Yoga is the process of getting quiet and clear enough so that we can direct our attention inwards. Furthermore, yoga is the process of becoming trusting and daring enough to apply what we have learned through our practice in our everyday life. In Zen teachings, these aspects of practice are described in the phrase, “sitting quietly, and sweeping the garden.” Sitting quietly is the internal work we do on ourselves to plug into who we are, our dreams, our goals and our deepest intentions. It’s the practice of getting on our yoga mat regularly, sitting for meditation and any other practices that bring us into the present moment and help us tune into our truth. We discover what matters the most to us, the illusion of separation, and how we want to move through our life. We learn what inspires us and begin to connect our practices to our actions.
“Sweeping the garden” is the practice of taking the wisdom we have learned through our practice and applying it in the world around us. The Yoga Sutras state that for our yoga practice to become truly compelling we must arrive at the understanding that we practice not only for ourselves, but we must also see how our practice positively impacts the lives of those around us: our friends, our family, our community.
Furthermore, the practices of meditation and asana provide ample opportunities to develop the tools we need to keep sweeping our chosen gardens. We learn to be steady and strong, but also soft, sweet and full of ease and we can apply these ways of being when appropriate. We learn the skills of non-reaction and non-attachment as we make peace with the unfolding and impermanent nature of life. We learn to ride the waves of praise and blame, gain and loss and are content to play the hand that life is dealing us. The practices of the heart teach us that standing in this place of our integrity with kindness and compassion is the true practice of yoga. Our practice of “sitting quietly, and sweeping the garden” teaches us the exact skills we need to take our dreams and inspiration and share it effectively with our communities.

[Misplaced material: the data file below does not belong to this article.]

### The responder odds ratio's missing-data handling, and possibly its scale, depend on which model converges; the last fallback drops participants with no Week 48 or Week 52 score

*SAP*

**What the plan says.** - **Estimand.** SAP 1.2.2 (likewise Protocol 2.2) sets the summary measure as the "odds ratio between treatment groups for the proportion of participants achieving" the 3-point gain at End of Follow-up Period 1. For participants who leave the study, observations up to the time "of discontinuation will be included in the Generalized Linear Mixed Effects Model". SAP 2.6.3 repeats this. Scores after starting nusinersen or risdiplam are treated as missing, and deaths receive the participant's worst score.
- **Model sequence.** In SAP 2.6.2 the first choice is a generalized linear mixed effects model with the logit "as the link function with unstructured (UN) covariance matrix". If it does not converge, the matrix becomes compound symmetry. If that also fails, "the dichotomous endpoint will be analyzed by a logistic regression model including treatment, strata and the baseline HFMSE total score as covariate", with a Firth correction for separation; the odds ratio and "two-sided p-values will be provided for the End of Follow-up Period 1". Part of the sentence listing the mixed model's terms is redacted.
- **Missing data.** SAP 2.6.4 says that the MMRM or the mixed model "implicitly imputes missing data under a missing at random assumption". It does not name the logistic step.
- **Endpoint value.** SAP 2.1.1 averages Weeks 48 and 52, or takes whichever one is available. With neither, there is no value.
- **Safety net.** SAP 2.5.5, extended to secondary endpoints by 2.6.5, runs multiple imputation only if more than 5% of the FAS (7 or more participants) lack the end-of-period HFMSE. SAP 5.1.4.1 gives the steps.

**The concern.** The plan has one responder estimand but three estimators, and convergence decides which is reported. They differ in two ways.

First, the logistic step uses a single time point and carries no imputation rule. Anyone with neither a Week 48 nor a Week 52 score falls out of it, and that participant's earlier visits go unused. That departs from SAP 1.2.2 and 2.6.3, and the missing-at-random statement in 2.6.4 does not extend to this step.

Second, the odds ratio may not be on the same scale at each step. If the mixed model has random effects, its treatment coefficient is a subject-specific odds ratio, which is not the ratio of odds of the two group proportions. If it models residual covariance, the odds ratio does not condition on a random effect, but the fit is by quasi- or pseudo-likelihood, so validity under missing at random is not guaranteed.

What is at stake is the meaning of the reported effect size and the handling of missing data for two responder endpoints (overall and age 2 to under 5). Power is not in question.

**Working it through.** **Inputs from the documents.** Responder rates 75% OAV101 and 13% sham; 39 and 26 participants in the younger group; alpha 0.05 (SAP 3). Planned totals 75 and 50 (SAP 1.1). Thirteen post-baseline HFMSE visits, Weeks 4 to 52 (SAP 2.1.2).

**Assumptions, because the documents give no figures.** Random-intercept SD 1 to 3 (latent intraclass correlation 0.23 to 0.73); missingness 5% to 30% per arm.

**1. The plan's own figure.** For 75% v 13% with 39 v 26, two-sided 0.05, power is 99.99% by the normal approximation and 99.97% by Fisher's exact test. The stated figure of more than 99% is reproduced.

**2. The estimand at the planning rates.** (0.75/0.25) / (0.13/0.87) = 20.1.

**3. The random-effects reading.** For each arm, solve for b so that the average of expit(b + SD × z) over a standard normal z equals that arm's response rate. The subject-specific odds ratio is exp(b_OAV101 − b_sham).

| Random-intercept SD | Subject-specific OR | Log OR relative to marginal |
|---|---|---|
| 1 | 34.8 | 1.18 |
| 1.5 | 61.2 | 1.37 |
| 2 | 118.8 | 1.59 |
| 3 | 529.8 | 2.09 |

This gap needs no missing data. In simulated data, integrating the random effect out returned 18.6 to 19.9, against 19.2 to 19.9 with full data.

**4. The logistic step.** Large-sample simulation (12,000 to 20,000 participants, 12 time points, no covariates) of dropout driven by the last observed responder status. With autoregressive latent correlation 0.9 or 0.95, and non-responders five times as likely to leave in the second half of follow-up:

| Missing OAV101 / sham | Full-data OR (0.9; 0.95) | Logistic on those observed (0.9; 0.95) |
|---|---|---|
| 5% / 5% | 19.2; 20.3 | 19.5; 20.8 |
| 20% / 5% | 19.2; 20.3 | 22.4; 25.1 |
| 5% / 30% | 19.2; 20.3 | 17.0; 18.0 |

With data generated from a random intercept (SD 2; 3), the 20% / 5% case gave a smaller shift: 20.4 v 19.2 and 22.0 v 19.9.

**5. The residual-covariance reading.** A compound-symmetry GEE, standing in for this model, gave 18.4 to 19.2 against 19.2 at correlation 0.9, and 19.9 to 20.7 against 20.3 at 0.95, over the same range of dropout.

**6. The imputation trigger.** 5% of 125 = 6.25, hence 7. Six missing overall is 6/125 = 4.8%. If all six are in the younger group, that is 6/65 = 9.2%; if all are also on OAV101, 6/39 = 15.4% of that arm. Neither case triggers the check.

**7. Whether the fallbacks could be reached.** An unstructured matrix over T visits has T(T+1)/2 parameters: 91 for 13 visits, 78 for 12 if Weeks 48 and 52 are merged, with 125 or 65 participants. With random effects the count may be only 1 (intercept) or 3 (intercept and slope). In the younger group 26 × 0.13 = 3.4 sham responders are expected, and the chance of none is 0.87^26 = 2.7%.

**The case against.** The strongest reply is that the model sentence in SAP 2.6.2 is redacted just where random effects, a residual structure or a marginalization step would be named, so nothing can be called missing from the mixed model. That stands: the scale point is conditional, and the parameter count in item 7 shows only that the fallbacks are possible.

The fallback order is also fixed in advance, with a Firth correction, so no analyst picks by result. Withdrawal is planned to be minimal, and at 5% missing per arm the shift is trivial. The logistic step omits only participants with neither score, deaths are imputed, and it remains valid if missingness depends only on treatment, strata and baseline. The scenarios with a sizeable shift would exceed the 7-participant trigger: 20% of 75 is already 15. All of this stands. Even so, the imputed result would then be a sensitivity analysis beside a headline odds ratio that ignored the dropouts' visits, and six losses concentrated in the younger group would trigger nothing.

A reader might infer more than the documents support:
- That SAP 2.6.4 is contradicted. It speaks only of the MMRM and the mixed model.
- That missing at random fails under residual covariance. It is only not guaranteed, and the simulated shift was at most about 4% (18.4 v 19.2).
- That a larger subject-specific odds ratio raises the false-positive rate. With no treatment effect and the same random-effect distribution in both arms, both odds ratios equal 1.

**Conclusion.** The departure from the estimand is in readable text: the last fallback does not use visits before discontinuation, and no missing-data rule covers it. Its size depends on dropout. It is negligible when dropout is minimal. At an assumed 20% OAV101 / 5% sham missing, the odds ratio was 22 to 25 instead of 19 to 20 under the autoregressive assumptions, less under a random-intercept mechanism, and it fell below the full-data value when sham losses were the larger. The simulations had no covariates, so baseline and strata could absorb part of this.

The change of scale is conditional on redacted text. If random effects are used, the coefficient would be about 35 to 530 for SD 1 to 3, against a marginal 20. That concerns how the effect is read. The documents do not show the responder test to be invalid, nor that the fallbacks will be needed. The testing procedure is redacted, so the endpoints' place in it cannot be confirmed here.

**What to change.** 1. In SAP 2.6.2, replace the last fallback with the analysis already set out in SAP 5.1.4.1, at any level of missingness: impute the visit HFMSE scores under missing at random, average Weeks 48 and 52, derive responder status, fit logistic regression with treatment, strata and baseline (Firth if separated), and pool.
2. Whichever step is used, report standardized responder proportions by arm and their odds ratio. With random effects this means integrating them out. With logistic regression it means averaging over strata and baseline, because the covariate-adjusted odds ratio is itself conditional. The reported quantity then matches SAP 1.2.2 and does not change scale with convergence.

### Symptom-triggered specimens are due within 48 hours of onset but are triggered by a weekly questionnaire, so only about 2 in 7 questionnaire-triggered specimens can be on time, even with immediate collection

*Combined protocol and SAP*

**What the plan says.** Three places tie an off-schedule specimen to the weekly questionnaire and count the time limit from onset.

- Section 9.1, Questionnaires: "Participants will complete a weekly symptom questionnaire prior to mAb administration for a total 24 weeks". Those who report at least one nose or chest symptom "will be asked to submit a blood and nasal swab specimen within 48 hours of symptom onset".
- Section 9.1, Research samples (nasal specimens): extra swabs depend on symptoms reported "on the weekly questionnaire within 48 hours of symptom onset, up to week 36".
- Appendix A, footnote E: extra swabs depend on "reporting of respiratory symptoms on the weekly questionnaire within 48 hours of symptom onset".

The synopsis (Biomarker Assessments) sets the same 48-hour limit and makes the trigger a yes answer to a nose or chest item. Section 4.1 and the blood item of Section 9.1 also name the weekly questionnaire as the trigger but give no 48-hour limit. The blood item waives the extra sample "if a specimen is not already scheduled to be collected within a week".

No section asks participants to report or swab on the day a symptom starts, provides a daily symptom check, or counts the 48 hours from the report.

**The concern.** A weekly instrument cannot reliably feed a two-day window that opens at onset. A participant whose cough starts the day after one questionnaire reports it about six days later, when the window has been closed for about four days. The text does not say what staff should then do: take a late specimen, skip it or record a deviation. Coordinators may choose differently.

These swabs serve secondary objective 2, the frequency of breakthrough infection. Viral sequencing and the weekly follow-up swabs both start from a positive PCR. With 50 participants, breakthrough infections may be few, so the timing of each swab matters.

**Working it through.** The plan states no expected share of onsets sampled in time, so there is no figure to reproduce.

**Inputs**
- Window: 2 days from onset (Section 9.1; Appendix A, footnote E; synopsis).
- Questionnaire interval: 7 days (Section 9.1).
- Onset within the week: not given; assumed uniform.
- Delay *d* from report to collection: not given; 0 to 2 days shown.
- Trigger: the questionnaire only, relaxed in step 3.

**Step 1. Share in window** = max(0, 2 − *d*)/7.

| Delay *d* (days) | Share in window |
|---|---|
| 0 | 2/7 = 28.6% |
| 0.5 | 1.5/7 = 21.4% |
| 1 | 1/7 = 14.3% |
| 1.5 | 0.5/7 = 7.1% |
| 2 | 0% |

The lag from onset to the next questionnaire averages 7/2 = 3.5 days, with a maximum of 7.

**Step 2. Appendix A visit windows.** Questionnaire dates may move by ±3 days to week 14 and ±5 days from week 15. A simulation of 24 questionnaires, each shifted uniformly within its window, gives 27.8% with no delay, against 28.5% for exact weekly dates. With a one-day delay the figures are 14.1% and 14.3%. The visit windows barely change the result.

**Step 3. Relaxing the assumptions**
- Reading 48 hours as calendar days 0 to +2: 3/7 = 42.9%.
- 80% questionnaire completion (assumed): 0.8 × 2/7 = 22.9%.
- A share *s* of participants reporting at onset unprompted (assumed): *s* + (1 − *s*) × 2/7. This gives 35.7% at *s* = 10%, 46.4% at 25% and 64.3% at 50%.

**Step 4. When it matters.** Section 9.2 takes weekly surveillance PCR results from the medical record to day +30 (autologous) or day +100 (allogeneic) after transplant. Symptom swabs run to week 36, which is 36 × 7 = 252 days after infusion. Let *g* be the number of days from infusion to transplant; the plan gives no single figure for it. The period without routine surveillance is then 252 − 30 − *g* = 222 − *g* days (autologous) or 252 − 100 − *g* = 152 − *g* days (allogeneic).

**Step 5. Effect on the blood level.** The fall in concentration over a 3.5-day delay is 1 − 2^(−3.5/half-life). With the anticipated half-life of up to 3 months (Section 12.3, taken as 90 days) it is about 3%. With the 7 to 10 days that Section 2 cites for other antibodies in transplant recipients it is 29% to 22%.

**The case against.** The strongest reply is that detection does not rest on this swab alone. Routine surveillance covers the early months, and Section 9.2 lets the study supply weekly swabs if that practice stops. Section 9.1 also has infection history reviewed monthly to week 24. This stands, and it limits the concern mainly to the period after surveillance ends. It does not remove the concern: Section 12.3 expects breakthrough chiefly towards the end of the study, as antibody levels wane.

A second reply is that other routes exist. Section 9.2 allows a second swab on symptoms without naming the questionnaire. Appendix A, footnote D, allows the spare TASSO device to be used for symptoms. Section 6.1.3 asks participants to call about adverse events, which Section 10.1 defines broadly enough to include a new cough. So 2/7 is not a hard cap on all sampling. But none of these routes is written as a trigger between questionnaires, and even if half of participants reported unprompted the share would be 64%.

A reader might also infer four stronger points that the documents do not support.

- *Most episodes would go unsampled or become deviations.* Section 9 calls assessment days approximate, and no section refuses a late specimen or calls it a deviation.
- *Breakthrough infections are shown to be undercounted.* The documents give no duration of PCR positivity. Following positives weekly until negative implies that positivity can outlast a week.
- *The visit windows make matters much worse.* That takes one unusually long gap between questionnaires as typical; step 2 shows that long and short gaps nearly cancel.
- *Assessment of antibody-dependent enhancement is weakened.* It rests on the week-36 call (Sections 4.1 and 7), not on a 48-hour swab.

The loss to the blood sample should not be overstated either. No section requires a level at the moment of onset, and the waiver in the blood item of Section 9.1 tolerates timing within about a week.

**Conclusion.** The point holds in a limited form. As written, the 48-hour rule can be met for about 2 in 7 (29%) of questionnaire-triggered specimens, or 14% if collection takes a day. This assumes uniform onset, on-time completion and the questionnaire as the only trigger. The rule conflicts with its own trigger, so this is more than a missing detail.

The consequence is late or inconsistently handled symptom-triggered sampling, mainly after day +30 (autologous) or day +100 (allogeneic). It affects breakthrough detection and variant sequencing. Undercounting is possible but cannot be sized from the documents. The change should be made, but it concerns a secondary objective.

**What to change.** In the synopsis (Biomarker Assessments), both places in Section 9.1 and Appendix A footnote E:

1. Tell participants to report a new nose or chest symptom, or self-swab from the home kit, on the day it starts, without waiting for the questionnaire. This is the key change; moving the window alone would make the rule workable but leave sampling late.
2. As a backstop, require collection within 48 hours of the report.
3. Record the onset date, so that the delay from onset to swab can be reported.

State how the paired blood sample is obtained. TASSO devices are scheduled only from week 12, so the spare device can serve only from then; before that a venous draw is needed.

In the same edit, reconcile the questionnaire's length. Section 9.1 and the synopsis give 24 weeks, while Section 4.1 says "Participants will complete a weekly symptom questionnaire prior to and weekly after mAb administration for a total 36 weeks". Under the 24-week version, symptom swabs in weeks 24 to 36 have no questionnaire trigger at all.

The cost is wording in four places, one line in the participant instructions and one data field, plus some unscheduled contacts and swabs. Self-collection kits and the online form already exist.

What the phrase “sweeping the garden” means is that we begin to apply the knowledge we have discovered about our humanity and the world and share this wisdom in how we live our life every day. It’s learning to put our values into action through intention and compassion. My teacher Rolf Gates says, “You know you are in the right garden because you would pay to be allowed to sweep it. You know you are in the right garden when your practice feels like indispensable preparation for another day of sweeping.”
I wish you happy sitting and joyful sweeping. Here’s some questions to help guide your sweeping:
- What gardens are you sweeping?
- How are your values reflected in the gardens you choose to sweep?
- What practices do you use to prepare yourself for another day of sweeping?
Founder, Jai Rhythm Yoga